Original URL path: http://historyengine.richmond.edu/tags/view/20 (2016-02-15)
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    always plentiful or completely reliable No matter the status of the troops at the time the newspapers continued to remind the citizens that they were fighting for home property liberty life everything The papers urged Southerners to hate the Yankees and accept nothing less than success in the war The nationalism found in this newspaper was part of a movement that had begun even before the Civil War to present a strong united South As talk of secession began in the late 1850s leaders in the South began to push for citizens to identify with their state or region rather than the United States Once southern states began to leave the Union this loyalty became even more important to allow the new nation any chance of success During the Civil War itself there was little more important than presenting a united home front dedicated to the triumph of the Confederacy Newspapers such as The Camden Confederate played a key role in advocating Confederate nationalism This nationalism extremely strong at the beginning of the Civil War was not enough to hold the Confederacy together and as the war drew to a close so did the intense Southern unity This is however

    Original URL path: http://historyengine.richmond.edu/episodes/view/3961 (2016-02-15)
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    African Americans Migration Transportation Slavery Texas land was ideal for slaveholders There was seemingly no end to the vast land territory there were long growing seasons and they could grow multiple crops throughout the year Although slavery arrived late to Texas it soon became as powerful as an institution as elsewhere in the South One example of the desire to attain slaves to work the land is evident in the slave trade offer Confederacy Passes a Law Authorizing Wartime Property Destruction Date s March 6 1862 Location HENRICO Virginia Tag s Agriculture War On March 6 1862 in the House of Representatives of the Confederate Congress a bill was passed to prevent the capture of Confederate property by the Union Specifically the bill authorized the commanding generals of the Confederate Army to destroy cotton tobacco and other agricultural products which may be liable to fall into the hands of the United States During the hearings inquiries of The Seizure of Fort Henry Date s February 6 1862 to February 16 1862 Location STEWART Tennessee Tag s War On February 6th General Ulysses S Grant of the Union captured Fort Henry Tennessee the first victory for the United States in the Civil War Accompanied by his troops General Grant arrived on the morning of the 6th having been transported by a fleet of ironclads commanded by Commodore Foote After setting foot on land it took a mere two hours until the fort was captured officially being Slave Trader Captain Gordon Executed Date s February 21 1862 Location NEW YORK New York Tag s Crime Violence Law Slavery The most infamous of slave traders Captain Nathaniel Gordon was finally brought to justice and the significance of that event was reported and commented on at length in the March 8 1862 edition of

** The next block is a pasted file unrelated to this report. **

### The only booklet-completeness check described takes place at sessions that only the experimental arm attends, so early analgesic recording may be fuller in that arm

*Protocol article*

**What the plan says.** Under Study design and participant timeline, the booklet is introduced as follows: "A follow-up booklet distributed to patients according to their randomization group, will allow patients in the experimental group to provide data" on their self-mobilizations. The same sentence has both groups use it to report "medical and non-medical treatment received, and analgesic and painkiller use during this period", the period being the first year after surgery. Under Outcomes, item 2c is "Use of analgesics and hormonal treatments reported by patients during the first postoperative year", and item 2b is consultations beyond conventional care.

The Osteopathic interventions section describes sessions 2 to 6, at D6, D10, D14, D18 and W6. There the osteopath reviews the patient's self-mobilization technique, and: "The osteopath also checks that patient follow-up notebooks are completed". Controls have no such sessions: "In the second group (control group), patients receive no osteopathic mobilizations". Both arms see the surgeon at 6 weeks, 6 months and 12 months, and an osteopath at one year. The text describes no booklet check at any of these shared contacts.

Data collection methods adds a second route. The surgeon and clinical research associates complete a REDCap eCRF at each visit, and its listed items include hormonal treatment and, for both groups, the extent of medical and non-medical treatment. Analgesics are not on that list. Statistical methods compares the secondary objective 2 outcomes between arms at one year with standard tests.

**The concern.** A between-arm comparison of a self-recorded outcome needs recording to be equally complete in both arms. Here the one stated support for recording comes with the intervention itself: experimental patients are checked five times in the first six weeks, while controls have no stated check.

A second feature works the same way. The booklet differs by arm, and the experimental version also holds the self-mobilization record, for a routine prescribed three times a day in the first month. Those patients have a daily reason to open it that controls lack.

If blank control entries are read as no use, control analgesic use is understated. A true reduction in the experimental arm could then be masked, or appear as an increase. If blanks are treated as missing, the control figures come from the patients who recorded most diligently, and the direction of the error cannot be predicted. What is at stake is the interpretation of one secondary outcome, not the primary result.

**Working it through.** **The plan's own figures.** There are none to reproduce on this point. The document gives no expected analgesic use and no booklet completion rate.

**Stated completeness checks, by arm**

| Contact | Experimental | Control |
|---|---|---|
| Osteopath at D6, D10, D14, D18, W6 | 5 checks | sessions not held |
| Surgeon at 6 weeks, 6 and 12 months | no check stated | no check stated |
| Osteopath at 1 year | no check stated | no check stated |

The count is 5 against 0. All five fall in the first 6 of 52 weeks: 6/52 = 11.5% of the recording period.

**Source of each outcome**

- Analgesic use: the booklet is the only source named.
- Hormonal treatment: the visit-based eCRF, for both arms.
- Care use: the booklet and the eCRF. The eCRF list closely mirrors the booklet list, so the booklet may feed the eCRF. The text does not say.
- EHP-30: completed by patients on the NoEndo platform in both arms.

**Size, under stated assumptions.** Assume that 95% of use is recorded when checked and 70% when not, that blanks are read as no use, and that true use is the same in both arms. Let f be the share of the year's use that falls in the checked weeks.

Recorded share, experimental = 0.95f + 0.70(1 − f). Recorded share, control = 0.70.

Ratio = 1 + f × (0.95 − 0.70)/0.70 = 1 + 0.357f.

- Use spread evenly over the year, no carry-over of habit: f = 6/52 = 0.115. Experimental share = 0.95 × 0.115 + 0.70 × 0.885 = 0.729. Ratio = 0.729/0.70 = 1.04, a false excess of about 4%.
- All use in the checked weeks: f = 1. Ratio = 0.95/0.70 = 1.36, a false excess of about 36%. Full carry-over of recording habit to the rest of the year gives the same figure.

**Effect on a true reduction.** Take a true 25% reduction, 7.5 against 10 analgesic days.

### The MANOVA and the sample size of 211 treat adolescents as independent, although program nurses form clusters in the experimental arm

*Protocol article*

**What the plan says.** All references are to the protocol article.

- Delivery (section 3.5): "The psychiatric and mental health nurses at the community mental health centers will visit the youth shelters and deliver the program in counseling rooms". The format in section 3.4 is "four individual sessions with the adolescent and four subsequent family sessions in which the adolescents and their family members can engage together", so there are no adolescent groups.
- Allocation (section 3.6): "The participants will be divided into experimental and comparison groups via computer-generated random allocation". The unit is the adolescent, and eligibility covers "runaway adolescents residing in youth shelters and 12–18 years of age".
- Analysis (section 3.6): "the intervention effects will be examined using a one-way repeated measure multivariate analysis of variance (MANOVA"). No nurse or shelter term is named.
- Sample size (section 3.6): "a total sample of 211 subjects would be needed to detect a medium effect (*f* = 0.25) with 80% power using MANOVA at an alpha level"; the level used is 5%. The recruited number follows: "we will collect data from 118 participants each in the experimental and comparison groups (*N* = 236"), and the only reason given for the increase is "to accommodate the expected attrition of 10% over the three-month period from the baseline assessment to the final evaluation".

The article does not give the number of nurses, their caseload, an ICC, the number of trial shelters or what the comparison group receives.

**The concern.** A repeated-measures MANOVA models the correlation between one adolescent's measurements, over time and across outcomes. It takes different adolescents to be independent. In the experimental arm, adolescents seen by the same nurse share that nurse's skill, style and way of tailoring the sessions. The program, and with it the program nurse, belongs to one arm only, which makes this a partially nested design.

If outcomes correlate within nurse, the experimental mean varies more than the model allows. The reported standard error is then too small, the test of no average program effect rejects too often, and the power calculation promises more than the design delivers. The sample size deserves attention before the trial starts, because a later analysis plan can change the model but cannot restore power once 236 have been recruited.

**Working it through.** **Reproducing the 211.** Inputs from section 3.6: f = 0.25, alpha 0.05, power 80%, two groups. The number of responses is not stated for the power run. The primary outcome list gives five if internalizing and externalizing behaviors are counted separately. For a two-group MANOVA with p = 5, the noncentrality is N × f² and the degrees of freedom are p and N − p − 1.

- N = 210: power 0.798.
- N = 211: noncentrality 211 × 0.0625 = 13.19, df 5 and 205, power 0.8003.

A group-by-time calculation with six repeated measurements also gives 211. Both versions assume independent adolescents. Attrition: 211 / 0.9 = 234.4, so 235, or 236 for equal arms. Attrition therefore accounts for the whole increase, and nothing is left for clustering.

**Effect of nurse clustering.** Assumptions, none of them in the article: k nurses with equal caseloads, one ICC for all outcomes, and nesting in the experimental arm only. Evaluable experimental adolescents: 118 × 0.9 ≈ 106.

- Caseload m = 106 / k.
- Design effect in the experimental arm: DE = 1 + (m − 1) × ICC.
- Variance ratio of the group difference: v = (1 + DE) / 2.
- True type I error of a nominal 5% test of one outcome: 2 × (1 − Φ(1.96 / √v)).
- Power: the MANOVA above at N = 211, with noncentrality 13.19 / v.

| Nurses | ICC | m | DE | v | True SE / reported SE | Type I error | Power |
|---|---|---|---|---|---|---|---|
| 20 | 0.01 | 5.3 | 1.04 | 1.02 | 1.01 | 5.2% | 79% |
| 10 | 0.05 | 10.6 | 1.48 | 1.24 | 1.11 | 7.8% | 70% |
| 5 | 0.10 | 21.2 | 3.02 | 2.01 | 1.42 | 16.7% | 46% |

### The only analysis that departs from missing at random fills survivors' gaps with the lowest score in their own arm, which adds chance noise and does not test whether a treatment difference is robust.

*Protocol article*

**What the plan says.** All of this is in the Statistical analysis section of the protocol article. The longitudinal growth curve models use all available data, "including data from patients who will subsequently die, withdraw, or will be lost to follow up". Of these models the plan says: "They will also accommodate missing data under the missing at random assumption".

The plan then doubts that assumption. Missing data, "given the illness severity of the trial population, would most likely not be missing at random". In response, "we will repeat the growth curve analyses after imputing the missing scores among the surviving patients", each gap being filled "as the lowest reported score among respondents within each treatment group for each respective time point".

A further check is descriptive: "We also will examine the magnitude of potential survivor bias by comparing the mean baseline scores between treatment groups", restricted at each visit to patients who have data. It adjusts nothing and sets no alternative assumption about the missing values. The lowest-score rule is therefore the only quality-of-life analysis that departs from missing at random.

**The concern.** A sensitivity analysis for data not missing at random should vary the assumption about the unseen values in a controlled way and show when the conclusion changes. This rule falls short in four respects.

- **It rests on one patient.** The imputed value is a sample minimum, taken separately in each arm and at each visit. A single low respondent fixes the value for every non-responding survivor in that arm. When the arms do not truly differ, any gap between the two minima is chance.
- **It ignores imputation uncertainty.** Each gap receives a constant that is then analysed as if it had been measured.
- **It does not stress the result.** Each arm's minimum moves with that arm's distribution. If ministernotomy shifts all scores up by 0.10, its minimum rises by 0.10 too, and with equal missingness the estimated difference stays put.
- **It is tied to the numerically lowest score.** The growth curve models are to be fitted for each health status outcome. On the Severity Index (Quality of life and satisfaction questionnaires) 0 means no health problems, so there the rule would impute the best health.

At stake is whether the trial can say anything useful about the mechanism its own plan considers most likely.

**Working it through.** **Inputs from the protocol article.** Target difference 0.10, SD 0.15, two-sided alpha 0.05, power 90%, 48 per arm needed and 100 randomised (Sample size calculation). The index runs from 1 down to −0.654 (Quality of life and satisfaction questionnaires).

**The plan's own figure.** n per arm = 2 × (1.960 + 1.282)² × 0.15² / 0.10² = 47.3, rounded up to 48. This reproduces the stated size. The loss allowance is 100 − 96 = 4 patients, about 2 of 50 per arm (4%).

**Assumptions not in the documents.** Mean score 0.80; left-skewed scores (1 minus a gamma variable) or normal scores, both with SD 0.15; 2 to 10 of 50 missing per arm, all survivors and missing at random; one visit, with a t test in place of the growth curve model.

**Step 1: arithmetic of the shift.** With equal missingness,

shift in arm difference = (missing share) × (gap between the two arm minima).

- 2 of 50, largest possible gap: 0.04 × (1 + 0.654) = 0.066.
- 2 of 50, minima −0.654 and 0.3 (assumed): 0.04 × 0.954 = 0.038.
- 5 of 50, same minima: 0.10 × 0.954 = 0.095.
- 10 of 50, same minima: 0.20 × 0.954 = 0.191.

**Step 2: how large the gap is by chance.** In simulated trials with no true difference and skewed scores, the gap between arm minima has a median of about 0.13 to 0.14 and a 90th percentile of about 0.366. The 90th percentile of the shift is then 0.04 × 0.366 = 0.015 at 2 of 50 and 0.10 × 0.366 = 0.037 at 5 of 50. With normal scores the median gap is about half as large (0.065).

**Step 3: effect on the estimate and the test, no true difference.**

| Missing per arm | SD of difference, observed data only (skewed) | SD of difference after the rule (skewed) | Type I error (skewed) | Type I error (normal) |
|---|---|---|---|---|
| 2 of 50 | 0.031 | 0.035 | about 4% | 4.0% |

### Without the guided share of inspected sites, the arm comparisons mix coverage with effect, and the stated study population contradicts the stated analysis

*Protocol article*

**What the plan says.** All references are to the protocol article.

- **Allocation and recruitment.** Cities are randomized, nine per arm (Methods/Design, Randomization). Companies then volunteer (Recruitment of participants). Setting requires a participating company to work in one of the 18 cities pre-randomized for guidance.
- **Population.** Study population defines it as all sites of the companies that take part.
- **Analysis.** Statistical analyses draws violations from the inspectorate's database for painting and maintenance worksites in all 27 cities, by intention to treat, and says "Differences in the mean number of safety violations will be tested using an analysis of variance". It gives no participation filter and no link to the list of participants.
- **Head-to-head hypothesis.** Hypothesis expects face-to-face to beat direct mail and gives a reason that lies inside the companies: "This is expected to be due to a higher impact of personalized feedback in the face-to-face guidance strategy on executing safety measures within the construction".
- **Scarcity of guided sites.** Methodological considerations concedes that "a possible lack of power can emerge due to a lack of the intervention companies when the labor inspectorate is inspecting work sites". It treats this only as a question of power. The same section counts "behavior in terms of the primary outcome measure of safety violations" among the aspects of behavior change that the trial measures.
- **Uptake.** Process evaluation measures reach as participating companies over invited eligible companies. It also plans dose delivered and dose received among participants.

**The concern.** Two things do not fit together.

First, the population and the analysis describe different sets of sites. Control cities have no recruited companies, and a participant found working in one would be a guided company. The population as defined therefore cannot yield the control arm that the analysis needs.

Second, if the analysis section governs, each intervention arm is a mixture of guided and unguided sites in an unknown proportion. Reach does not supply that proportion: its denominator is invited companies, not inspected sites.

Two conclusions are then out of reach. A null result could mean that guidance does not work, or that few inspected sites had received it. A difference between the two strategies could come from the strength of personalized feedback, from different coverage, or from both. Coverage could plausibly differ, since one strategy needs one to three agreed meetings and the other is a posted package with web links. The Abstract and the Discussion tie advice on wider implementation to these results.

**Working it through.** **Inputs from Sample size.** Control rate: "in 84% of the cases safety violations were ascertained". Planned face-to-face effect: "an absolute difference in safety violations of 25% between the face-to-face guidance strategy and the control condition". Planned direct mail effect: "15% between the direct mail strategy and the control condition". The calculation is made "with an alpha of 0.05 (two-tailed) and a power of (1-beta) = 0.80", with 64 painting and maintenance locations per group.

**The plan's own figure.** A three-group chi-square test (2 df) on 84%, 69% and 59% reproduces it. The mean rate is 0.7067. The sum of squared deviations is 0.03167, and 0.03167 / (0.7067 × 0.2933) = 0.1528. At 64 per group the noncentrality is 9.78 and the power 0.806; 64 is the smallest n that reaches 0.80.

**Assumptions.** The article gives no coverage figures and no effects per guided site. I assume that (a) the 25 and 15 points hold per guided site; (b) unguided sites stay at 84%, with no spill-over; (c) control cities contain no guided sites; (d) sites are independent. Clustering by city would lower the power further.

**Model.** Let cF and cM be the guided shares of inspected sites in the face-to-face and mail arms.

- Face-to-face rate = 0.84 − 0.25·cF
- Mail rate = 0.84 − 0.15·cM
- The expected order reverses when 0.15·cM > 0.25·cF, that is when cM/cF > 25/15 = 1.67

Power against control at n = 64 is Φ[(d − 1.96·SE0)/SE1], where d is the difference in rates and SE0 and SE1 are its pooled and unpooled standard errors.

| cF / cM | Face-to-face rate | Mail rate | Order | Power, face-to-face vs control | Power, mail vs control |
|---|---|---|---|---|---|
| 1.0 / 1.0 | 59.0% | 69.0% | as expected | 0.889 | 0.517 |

Original URL path: http://historyengine.richmond.edu/search/dates/18620228 (2016-02-15)
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  • History Engine: Tools for Collaborative Education and Research | Fips
    Location KERSHAW South Carolina Reasons to Fight Southern Nationalism Date s February 28 1862 Location Tag s Politics War If you love your freedom if you love your home if you love your wife and children if you love your God strike strike quick strike hard urged The Camden Confederate on February 28 1862 This newspaper published weekly in Camden South Carolina was full of pleas for Southern unity and

    Original URL path: http://historyengine.richmond.edu/fips/view/11555 (2016-02-15)
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    grew in size meaning there were more children to send to school Finally given the hard economic times the Southern states struggled to pay teachers and upkeep school buildings unless they taxed Not everyone favored these taxes though and as McClure wrote it caused our state to disagree On the other side of the debate were white Southerners like McClure who feared blacks would infect the white students Another apprehension was that blacks were inherently immoral irresponsible and did not deserve an education There were also those who worried about what other types of freedoms blacks would seek if granted equal education McClure also mentioned the argument that the tax money was wasted on blacks He said that 9 out of 10 of them may go to school 5 years and they won t advance much beyond a spelling book and in 12 months after leaving school will forget everything Not only did he find blacks ignorant but he also claimed that they did not value an education because everything they care for is to frolic and drink whiskey Although McClure wrote this letter in 1886 the sentiments on both sides were not entirely new The issue of black and white equality versus inequality was present even before the Civil War began What was newest to the debate was the political and religious controversy it sparked In the 1870s the Republican Party promoted funding for public education claiming that it furthered the ideal of patriotism Catholics and some Democrats on the other hand argued that the Republicans platform jeopardized individualism Catholics instead sought to gain funding for private education No matter how many people wanted public education racial tensions were at a peak and many did not want to pay for schooling if it was going to be for blacks

    Original URL path: http://historyengine.richmond.edu/episodes/view/3956 (2016-02-15)